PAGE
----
Years ago I helped to re-roof a house, and the first task was to remove the old shingles. Pulling up shingles one at a time, I was very proud of my efforts until a professional roofer came over to me shaking his head. Using a scoop shovel like a snow plow, he removed a couple a hundred shingles in less time than it took me to pull up five by hand. I learned up on the roof that day to always look for better ways to get the job done.
When routing a PCB design, we also want a more efficient way to get the job done. You as a designer are probably aware of how much time is takes to manually get the cleanest route possible. You’re probably also aware of Auto routers, which will do the job faster, but often with undesirable routing results. Now, like how the shovel was a better way to remove shingles, we have a better way to route using an auto-interactive router.
For those of you who aren't familiar with the term auto-interactive router, this is a relatively new routing technology. It is designed to give you trace routing that has the look and precision of manual routing but at approximately one connection per second. Auto-interactive routing is not a batch auto router and is not designed to route your entire board. Instead, it is interactive PCB auto routing where you have the control and the router does the work.
While auto-interactive routing can generally speed up your process, there are areas of circuitry that benefit from it. Particularly, single or multiple nets that need to be connected in a specific order without changing layers. More specifically this can be, point-to-point routing, BGA breakout routing, and bus routing.
Point-to-point trace routing
As you know, PCBs have many point-to-point connections. These can be short nets that connect component pins in tight circuitry groups, via escape patterns from SMT pads or nets that run the length of the board. These are not difficult to manually route, but they take time. An auto router will route them very fast, but you may be left with undesirable routing on the rest of the board. You could restrict the auto routing to just the short connections, but that requires additional setup time before you can use the auto router.
An auto-interactive router is incredibly fast when routing these same nets. You will simply select the nets that you want to route and then engage the router. Using the design rules that you have already established in the database, the auto-interactive router will use the shortest possible path to route the traces. It will also do this without the cumbersome setups that an auto router requires.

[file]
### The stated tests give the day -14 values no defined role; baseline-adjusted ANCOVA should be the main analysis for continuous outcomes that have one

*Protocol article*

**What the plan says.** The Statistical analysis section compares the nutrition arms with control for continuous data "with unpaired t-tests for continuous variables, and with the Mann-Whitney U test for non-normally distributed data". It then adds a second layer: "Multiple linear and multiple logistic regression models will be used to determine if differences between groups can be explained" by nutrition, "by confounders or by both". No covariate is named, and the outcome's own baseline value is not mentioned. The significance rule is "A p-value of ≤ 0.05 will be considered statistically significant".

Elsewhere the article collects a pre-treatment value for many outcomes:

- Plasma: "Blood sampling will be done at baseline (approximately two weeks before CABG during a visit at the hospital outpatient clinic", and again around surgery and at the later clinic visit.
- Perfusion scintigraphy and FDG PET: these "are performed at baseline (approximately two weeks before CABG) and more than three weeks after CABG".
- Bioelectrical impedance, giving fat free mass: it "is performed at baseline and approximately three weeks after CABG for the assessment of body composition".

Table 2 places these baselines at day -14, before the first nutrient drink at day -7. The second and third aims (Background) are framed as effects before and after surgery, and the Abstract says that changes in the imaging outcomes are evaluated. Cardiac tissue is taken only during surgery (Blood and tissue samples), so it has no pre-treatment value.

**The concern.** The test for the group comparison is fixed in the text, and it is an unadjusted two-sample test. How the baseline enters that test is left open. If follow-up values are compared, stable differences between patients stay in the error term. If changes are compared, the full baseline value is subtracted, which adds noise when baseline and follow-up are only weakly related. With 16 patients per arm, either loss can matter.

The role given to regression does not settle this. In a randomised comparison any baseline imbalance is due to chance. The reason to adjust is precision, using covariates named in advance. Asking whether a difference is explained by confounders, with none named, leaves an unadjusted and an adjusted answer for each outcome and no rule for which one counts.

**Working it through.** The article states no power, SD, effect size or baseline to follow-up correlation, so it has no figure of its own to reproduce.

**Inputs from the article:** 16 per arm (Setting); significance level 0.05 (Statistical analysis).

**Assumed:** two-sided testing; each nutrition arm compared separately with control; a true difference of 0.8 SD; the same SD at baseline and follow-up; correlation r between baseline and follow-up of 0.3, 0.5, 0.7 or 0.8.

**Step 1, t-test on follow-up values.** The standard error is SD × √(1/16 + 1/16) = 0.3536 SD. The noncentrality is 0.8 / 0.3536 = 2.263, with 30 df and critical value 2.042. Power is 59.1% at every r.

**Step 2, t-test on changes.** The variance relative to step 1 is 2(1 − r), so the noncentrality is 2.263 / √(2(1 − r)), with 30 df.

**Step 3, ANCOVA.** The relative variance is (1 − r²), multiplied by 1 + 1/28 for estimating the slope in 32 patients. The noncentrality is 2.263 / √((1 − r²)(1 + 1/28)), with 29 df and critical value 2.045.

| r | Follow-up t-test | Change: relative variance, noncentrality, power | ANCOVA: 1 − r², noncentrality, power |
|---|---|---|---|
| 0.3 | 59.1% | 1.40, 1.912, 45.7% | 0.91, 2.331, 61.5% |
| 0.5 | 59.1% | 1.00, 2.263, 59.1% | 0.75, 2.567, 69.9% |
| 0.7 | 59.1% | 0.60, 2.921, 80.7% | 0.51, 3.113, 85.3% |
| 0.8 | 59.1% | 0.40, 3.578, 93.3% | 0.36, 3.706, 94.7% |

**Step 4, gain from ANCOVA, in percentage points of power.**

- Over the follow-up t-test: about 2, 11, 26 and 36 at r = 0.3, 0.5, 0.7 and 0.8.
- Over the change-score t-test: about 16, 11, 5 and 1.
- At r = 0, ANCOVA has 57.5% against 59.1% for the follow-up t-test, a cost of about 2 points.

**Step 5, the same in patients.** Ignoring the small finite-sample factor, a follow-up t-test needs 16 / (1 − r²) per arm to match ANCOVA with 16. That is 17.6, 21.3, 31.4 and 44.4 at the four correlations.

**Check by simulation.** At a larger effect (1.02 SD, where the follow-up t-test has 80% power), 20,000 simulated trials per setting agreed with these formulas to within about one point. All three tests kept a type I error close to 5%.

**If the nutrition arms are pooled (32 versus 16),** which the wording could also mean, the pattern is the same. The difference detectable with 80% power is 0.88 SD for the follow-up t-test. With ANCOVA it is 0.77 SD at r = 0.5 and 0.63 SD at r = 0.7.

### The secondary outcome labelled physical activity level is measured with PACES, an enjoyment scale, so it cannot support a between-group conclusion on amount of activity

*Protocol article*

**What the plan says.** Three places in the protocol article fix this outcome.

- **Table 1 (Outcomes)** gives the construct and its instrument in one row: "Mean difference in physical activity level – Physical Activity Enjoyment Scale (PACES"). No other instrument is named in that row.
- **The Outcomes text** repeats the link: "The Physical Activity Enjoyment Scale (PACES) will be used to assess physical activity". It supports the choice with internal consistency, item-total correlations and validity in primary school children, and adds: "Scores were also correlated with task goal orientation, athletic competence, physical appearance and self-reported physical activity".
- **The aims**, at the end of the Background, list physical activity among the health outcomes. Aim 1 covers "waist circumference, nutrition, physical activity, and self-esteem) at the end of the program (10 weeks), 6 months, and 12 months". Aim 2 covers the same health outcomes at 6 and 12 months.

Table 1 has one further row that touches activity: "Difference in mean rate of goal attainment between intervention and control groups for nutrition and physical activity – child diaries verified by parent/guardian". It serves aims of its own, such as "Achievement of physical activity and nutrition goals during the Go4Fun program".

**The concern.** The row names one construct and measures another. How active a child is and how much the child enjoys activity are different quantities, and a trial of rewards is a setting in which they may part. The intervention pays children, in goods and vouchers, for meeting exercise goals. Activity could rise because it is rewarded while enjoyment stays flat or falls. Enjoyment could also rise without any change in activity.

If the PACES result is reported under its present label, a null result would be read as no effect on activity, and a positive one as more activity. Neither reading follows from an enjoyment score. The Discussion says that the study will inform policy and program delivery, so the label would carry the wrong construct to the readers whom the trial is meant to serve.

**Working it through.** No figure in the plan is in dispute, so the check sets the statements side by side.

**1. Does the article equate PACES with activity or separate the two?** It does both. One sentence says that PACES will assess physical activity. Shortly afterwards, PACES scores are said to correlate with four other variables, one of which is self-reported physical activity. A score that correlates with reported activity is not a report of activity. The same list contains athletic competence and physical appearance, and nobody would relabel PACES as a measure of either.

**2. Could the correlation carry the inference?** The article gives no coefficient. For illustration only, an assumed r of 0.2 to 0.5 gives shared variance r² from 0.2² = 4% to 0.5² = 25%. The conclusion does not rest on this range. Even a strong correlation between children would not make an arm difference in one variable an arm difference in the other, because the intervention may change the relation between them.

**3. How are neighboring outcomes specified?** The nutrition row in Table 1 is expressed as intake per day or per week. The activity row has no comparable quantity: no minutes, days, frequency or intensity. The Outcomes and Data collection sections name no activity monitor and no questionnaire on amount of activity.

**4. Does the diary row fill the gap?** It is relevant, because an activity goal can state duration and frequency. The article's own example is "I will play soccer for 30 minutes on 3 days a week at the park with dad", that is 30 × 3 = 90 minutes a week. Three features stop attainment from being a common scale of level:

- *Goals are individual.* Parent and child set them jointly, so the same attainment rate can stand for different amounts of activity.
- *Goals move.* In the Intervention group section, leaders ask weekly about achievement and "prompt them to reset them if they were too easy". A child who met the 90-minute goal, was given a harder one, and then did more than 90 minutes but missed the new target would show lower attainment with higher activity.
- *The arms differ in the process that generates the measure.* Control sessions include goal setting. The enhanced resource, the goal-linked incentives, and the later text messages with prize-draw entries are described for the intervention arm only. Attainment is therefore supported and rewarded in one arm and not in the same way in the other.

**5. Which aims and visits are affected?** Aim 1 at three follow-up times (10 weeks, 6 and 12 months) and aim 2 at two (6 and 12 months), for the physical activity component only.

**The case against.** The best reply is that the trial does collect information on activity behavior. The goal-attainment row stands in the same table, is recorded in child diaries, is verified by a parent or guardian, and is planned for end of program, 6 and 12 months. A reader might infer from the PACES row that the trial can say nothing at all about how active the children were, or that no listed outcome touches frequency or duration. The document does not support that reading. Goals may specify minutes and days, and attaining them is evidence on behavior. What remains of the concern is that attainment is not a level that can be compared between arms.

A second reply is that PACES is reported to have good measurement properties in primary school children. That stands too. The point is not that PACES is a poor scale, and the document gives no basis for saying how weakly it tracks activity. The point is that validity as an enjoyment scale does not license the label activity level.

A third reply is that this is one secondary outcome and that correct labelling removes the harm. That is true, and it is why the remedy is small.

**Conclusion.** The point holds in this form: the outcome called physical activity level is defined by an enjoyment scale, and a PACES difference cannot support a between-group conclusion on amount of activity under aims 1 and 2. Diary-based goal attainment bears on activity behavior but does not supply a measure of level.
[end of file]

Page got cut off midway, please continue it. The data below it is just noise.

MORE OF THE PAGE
An auto-interactive router works well to connect short point-to-point connections
BGA trace routing
Before manually routing traces out of a BGA, you’ll need to take the time to figure out the best connection order of the nets. This ordering is important so that the designer can route the traces in the most efficient patterns possible to connect the BGAs. Efficient routing patterns not only leave open space on the board for additional routing but will reduce or eliminate the need for vias. Vias take up space that you may need for other routing, and they can introduce undesirable signal characteristics. Using an auto router for BGA routing may actually increase your via count as it typically does not choose the best connection order of the nets.
This is where using an auto-interactive router can be handy. It can quickly order the BGA connections for you. It will evaluate your selected nets in order to evenly distribute the traces on the board layers that you have enabled for routing. The auto-interactive router will then route the traces to connect the BGAs together in clean and precise routing patterns without using vias. These clean routing patterns will give you the additional board space that you will need for trace tuning or other routing edits later on.
Bus routing is another strength of an auto-interactive router
Bus trace routing
Often times buses are manually routed to create a clean routing pattern. If the bus is not routed in a clean pattern, it could cause problems with the signal characteristics of the bus. The downside is that manually routing a clean bus pattern takes a lot of time. Buses can have a lot of nets in them, and some boards may have several different buses as well. For example, double data rate (DDR) circuitry is an example of multiple bus routing with high net counts.
An auto-interactive router will route the nets of a bus for you, but it will do it under your control. First, you will select the nets of the bus that you want to route. Next you will draw a path on the board that you want the bus routing to follow. This path is a template that specifies the direction and width of the bus to the router. The auto-interactive router will then follow the path to route the traces all while obeying the design rules at the same time. The router does this work very quickly, and the results are a very clean bus routing pattern.
Just as the shovel was a much better way to remove shingles, an auto-interactive router is a much better way to route your PCB design. Knowing the best ways to use this router will be the key to your success, and we’ve talked about three of those ways. Point-to-point, BGA, and buses are all areas of routing that an auto-interactive router can help you to do a better job.
Routing is part of the PCB design process that Altium can help you to do a better job with. Altium Designer 18 is PCB design software with powerful resources, including auto-interactive routing with ActiveRoute. Would you like to find out more about how ActiveRoute will be able to help you to route your next PCB design? Talk to an expert at Altium.
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